Narrator: January LaVoy
Series: Charlie Cates #1
Published by Penguin Audio on September 1, 2015
Genres: Mystery, Southern Gothic
Length: 13 hrs 57 mins
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When New York journalist and recently bereaved mother Charlotte “Charlie” Cates begins to experience vivid dreams about children in danger, she’s sure that she’s lost her mind. Yet these are not the nightmares of a grieving parent. They are warnings that will help Charlie and the children she sees, if only she can make sense of them.
After a little boy in a boat appears in Charlie’s dreams, asking for her help, she finds herself entangled in a world-famous thirty-year-old missing-child case that has never ceased to haunt Louisiana’s prestigious Deveau family. Armed with an invitation to Evangeline, the family’s sprawling estate, Charlie heads south, where new friendships and an unlikely romance with the estate’s landscape architect—the warm and handsome Noah Palmer—begin to heal her grief-stricken heart. But as she uncovers long-buried secrets of love, money, betrayal, and murder, the facts begin to implicate those she most wants to trust—and her visions reveal an evil closer than she could have imagined.
I feel like the Louisiana swamp where one of the pivotal scenes in the book takes place is a good comparison for the novel overall. It’s murky and meandering and full of scary things you can’t quiet see but you know are out there. There’s a lot going on, but it didn’t feel overly jumbles to me. Charlie has dreams of children that need help, and it has a paranormal/ghost story feel to it. There’s the cold case involving a missing child, and the Deveau family has lots of secrets, some that go back decades. Charlie also gets a chance at romance, all while she’s still grieving for her son. Young manages to keep it all together, though, doesn’t let the story ramble too much or get overly stuck in the subplots. I guess, really, there are no subplots – it all ties together in the end, it’s just getting there that sometimes seems like your paddling around and through and past dead ends and tree roots.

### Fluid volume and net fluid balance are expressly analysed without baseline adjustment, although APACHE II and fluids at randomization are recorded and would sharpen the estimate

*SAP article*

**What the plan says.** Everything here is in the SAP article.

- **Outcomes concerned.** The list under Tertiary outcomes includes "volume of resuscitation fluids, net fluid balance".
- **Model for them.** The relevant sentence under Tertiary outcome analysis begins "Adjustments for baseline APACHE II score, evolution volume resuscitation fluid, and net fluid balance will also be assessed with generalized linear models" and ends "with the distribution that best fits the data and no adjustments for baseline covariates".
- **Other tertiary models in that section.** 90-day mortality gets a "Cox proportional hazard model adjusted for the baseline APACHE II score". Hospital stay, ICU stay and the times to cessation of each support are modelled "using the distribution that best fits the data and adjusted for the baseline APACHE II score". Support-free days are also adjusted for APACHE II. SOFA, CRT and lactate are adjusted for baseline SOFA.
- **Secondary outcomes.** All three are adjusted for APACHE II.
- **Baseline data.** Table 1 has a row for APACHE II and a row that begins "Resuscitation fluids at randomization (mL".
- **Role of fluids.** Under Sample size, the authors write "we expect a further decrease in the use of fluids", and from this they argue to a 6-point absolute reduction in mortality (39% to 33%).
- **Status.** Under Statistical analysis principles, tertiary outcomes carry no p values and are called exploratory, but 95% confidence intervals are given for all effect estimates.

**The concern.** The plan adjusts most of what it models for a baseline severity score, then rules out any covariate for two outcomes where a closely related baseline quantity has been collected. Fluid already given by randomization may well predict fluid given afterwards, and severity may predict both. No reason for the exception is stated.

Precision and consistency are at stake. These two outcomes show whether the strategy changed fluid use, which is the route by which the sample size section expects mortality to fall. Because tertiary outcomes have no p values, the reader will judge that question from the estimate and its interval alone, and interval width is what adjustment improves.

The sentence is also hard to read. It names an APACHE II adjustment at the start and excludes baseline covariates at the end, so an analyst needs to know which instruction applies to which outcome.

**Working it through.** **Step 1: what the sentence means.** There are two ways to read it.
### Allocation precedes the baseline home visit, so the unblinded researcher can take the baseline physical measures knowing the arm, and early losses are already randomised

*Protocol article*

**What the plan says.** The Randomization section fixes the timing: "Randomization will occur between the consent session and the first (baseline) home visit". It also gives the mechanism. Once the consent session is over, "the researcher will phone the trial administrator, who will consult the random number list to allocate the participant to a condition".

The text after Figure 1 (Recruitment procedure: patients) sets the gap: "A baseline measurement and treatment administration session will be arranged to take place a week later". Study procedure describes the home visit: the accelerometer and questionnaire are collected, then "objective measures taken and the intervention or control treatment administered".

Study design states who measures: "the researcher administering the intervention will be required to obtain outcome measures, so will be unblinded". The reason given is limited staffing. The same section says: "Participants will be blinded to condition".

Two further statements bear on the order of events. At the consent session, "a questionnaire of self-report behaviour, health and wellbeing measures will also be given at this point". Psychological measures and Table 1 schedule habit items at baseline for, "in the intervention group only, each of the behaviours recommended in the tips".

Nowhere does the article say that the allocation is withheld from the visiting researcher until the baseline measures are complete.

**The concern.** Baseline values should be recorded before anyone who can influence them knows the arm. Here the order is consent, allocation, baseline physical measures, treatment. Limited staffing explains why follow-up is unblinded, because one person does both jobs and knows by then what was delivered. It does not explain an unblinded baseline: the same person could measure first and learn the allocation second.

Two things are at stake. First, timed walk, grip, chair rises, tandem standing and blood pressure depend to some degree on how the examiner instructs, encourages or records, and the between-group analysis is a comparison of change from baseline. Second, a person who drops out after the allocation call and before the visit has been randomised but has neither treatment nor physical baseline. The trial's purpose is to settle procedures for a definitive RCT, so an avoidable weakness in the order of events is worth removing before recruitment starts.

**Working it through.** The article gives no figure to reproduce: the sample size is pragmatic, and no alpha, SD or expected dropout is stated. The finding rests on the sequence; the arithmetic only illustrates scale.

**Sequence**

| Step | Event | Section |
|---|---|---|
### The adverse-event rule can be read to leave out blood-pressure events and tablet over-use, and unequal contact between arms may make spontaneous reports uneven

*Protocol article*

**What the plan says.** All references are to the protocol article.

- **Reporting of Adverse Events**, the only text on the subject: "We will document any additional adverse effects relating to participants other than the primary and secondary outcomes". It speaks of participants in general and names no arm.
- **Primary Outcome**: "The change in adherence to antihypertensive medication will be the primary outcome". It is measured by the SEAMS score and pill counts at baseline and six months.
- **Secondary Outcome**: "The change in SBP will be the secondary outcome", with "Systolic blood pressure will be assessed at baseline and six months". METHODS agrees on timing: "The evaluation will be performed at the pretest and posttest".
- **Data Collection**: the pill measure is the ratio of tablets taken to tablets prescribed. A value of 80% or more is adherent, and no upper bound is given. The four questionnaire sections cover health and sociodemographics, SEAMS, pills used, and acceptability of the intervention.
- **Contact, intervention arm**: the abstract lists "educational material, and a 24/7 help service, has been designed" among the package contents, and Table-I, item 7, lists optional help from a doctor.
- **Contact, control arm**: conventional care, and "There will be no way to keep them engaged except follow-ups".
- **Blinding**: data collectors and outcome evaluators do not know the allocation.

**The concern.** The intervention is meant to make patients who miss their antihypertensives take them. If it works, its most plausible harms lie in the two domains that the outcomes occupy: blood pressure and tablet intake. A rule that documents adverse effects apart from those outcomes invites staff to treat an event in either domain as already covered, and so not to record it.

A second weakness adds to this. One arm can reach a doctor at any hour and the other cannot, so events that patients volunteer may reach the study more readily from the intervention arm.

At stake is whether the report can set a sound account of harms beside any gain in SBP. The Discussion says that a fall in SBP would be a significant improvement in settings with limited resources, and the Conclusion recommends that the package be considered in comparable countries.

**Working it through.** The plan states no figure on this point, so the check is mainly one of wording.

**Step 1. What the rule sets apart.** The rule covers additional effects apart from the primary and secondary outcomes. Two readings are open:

The Gates of Evangeline is a very atmospheric novel, spooky and lovely, a little how I picture New Orleans, actually. The setting and the tone of the novel fit well together.
Charlie got on my nerves a bit. She jumped to conclusions a little too quickly, and her sudden dreams were accepted a little too easily. Noah was maybe a bit too perfect- sexy, nice, hard-working, honest (maybe). Overall, the characters were well-done, though, well-rounded. Aside from perhaps Noah, they each have their own goals, secrets, fears. I especially liked the matriarch of the Deveau family. She’s dying of cancer and is far from innocent, but she’s interesting. Her kids have issues, but the standard “too rich for our own good problems” that I read about but don’t actually know anyone who suffers from.
The mystery was probably the weak point for me. I figured out the solution to the cold case, more or less, a bit too early. And Charlie’s dreams/visions were a bit too convenient with their clues.
I listened to the audio and was glad I did. LaVoy did an excellent job as narrator and I have to admit that I liked the regional tang to some of her voices. Here’s an excerpt from the beginning of the novel.
I guess this is the first in a trilogy. I’ll definitely read the next one and see how Charlie’s gift progresses. There are some faith questions woven into this one. How can God take a child? Can her visions be messages from God? Several characters in Evangeline have very deep faith, in spite of the difficulties in their lives and Charlie has trouble grasping that. If she believes in a God, she certainly does not believe He’s close or necessarily loving. It’s not about religion, but for Charlie, the questions seem true to who she is and what she’s been through.
In the meantime, I think I’ll have beignets for breakfast on Monday. We’re spending the week at Disney World and we’re staying at Port Orleans’ French Quarter, which just fits too nicely with having just finished this story.